As your legal attorney, we can protect and provide a number of remedies in situations where a commercial tenant has fallen into default under their commercial lease.
Under the Commercial Tenancies Act, a commercial landlord has one of two choices when a commercial tenant is in arrears of rent. The landlord can either terminate the tenancy, or proceed by distress to seize the tenant’s goods and assets and sell them to recover the debt. The two remedies are mutually exclusive. The landlord cannot terminate and sell the goods. However, in either instance, our offices should be used.
In the case of a termination, we are authorized to take possession of the premises away from the tenant. The goods inside belonging to the tenant cannot be seized at that point, but they must be cared for. When we take custody of the premises, we become responsible for ensuring that the tenant can get their goods out, even if they owe the landlord money. Generally speaking, the police will not interfere to assist a landlord unless the landlord has retained a professional to take control and responsibility for the premises.
In the case of distress, the tenancy continues, but we take custody and control of the tenant’s assets, with the intention of selling them to make good on arrears of rent if the tenant does not voluntarily pay. We will enter the premises, assess the value of the goods relative to the value of the arrears owing, and seize sufficient goods to cover the amount of the arrears, the legal fees, storage costs, appraisal costs, and auctioneer costs. Certain goods are exempt from seizure and it is up to us to determine what can and cannot be seized. We do not need to provide the tenant with any notice before going into seize goods, so long as the tenant is at least 15 days in arrears. We have the right, as the legal attorney for the landlord, to enter the premises and proceed to tag goods, after showing the tenant the Warrant for Distress signed by the landlord and posting a Notice of Distress on the entries to the premises. We use a tag on the goods that are too large to move. Otherwise, the goods subject to seizure can be physically removed from the site. Pictures are taken and an Inventory of the goods seized is compiled.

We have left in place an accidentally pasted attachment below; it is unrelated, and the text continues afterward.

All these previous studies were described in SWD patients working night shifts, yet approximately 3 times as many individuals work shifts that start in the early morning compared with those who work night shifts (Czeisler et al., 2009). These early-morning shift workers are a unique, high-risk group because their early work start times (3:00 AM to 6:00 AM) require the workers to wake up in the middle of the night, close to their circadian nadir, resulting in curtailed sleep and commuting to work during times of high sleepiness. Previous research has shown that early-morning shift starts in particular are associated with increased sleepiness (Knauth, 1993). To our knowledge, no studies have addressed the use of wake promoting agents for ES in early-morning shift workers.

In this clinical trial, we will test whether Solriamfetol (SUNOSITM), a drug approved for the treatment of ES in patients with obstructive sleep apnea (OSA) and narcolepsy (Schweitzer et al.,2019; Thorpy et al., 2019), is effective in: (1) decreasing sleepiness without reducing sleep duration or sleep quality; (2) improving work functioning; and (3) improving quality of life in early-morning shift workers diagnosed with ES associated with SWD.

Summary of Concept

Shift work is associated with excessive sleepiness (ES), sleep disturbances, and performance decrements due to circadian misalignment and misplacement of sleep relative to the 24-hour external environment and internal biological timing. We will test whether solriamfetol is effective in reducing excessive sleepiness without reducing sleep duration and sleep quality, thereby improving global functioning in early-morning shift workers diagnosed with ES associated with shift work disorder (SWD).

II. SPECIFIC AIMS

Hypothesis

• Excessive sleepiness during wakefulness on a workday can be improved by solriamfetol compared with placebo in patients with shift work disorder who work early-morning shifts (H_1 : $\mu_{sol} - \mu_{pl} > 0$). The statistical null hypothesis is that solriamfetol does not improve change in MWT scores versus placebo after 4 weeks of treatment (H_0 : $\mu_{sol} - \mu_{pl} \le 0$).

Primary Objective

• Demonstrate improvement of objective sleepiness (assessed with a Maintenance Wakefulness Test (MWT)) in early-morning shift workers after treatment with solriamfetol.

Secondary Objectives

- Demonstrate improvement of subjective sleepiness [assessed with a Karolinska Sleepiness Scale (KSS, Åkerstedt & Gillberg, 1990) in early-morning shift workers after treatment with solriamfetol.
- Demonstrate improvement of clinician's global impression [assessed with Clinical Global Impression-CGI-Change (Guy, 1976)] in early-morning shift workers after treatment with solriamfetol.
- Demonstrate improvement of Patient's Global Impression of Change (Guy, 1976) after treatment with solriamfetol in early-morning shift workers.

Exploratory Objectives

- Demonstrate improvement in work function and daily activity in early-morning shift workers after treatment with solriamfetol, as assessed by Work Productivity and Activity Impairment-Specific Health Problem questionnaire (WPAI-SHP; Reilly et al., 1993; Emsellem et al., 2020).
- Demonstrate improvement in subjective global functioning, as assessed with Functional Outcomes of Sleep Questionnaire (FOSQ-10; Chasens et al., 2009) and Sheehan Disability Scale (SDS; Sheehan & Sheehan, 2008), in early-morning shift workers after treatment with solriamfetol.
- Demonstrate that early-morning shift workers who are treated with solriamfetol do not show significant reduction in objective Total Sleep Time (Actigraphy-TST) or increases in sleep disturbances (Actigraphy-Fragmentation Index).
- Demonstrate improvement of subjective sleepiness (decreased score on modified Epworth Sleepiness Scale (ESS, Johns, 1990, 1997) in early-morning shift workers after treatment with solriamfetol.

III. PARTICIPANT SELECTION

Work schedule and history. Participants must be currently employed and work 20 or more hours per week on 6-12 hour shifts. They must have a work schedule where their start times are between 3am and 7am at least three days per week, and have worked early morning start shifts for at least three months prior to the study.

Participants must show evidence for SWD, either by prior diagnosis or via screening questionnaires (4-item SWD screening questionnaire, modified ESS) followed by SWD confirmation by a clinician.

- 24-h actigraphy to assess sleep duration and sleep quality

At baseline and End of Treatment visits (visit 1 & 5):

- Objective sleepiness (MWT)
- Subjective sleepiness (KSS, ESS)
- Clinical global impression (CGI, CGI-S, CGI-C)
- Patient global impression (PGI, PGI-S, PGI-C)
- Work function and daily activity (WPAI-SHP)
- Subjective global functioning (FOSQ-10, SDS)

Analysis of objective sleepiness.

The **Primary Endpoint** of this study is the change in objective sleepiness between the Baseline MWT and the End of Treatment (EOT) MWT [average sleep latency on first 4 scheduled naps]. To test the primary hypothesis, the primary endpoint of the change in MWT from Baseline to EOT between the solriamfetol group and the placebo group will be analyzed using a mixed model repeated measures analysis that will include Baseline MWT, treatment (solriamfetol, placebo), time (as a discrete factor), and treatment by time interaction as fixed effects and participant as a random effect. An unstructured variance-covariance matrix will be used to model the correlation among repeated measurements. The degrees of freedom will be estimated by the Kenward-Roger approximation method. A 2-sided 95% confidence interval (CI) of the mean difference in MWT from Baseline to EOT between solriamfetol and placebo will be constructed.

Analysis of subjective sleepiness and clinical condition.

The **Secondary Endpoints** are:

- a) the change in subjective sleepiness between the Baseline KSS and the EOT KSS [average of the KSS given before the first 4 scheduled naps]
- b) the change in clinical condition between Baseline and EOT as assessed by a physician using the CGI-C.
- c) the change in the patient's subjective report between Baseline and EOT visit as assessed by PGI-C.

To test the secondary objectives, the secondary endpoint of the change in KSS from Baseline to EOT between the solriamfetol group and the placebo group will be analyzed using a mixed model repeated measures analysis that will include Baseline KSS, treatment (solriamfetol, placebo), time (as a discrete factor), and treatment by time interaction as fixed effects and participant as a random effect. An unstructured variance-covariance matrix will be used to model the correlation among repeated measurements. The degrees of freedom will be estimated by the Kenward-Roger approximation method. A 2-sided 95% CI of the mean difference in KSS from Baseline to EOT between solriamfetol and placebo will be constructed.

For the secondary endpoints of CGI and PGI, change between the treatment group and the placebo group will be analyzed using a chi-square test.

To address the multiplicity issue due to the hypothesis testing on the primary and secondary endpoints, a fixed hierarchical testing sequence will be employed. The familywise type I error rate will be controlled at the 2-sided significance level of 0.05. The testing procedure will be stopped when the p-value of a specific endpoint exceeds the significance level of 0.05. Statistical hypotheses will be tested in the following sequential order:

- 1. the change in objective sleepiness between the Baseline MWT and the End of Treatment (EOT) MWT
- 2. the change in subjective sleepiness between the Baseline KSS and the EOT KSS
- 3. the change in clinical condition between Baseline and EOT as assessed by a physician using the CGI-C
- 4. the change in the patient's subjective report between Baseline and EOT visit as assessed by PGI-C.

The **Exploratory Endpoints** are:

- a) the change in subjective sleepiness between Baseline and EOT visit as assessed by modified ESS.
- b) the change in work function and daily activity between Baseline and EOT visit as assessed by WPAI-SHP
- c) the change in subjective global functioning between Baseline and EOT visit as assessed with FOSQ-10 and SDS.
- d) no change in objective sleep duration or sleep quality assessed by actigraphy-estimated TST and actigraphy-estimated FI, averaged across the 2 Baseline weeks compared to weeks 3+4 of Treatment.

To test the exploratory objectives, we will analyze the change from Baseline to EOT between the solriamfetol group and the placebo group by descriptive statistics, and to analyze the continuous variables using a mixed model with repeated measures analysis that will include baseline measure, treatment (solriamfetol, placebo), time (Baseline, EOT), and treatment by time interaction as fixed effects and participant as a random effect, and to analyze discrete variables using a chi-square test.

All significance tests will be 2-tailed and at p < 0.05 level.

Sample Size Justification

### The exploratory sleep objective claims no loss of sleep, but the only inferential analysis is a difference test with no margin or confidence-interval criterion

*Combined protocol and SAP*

The tenant then has five days to pay the arrears and costs. During this time, the tenant continues to have the right to operate their business on the premises. If the goods were not removed from the premises, then we will usually change the locks and attend to open and close for the tenant each day, at the tenant’s cost.
After the five days, if the tenant has not paid, we arrange for an appraisal of the value of the goods seized, to be conducted by two qualified appraisers. If the arrears still are not paid, we can thereafter sell the goods at public auction.
While residential tenancy law has changed greatly and frequently over the decades, commercial tenancy law remains similar to what it was a hundred years ago. Commercial landlords are granted some very powerful tools under the CTA that allow them to terminate tenancies or seize goods and sell them for non-payment of rent without need of going to Court to get permission. However, the extraordinary nature of these remedies means that they must be implemented properly, failing which there are repercussions for the landlord. Leave it to us to ensure that it is done correctly.